Asthma is a chronic disease that affects about 20 million Americans. Its primary cause is inflamed airways in the lungs. This inflammation makes the airways smaller, which makes it more difficult for air to move in and out of the lungs.
Signs that you might have asthma include:
Shortness of breath
Many people have "allergic asthma," which means that allergens - like dust mites, mold, animal dander, pollen and cockroaches - make their symptoms worse.
Other things that can affect adult asthma include:
Pregnancy: Uncontrolled asthma can harm the health of a mother and her baby.
Work Situations: Fumes, gases or dust that are inhaled at work can trigger asthma.
Age: Older people with asthma face unique health challenges.
Exercise: Some people may have asthma symptoms when they exercise.
Medications: Medications like aspirin and ibuprofen, or beta-blockers (used to treat heart disease, high blood pressure, migraine headaches or glaucoma), may cause an asthma attack in some adults.
Common Indoor Asthma Triggers:
The more the asthmatic person is exposed to these triggers, the more inflamed their airways become compared to the normal airway. To promote the best breathing possible and to prevent asthma attacks, avoid triggers!
Secondhand smoke: This is a mixture of smoke from the burning end of a cigarette, pipe, or cigar and the air exhaled by the smoker that is often found in homes and cars where smoking is allowed.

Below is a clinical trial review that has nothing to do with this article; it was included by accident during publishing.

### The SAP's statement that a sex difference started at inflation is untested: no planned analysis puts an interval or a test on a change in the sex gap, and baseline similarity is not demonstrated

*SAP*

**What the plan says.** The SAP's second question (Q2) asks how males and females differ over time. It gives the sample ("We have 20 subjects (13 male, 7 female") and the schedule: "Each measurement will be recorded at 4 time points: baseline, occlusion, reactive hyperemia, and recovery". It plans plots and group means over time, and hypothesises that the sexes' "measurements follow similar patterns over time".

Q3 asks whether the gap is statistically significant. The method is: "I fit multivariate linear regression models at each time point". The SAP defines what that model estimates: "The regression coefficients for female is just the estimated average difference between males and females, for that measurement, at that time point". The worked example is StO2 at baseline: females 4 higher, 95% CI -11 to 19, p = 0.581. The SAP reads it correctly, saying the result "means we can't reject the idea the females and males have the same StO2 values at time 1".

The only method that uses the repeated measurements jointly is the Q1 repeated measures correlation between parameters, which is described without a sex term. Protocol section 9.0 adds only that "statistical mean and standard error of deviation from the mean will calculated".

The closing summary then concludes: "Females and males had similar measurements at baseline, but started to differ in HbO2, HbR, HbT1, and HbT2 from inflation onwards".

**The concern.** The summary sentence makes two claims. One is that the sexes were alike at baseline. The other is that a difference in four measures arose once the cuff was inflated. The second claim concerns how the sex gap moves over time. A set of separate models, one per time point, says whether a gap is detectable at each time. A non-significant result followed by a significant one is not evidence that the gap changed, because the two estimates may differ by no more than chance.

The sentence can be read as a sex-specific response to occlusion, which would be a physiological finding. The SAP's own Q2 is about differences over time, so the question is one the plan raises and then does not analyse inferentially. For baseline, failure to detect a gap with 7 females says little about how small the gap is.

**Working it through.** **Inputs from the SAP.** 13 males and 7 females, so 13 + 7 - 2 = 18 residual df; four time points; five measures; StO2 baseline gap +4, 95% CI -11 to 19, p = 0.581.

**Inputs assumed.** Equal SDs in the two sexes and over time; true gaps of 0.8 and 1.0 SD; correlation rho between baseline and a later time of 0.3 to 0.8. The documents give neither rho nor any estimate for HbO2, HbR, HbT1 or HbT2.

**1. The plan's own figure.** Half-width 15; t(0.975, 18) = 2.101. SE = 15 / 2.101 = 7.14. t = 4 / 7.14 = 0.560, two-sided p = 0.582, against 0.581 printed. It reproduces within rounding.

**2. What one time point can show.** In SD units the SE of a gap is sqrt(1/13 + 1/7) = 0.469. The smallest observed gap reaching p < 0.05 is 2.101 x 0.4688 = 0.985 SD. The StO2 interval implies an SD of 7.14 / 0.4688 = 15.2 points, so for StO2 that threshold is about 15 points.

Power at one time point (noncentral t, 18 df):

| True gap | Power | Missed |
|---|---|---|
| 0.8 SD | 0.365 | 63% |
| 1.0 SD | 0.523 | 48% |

Dust mites: Dust mites are too small to be seen, but can be found in almost every home in mattresses and bedding materials, carpets, upholstered furniture, stuffed toys, and curtains.
Mold: Mold can grow indoors when mold spores land on wet or damp surfaces. In the home, mold is most commonly found in the bathroom, kitchen and basement.
Cockroaches and Other Pests: Cockroach body parts, secretions and droppings, and the urine, droppings and saliva of pests, such as rodents, are often found in areas where food and water are present.
Warm-Blooded Pets: Pets' skin flakes, urine and saliva can be found in homes where pets are allowed inside.
Nitrogen Dioxide: Nitrogen Dioxide is a reddish-brown, irritating odor gas that can be a byproduct of indoor fuel-burning appliances, such as gas stoves, gas or oil furnaces, fireplaces, wood stoves, and un-vented kerosene or gas space heaters.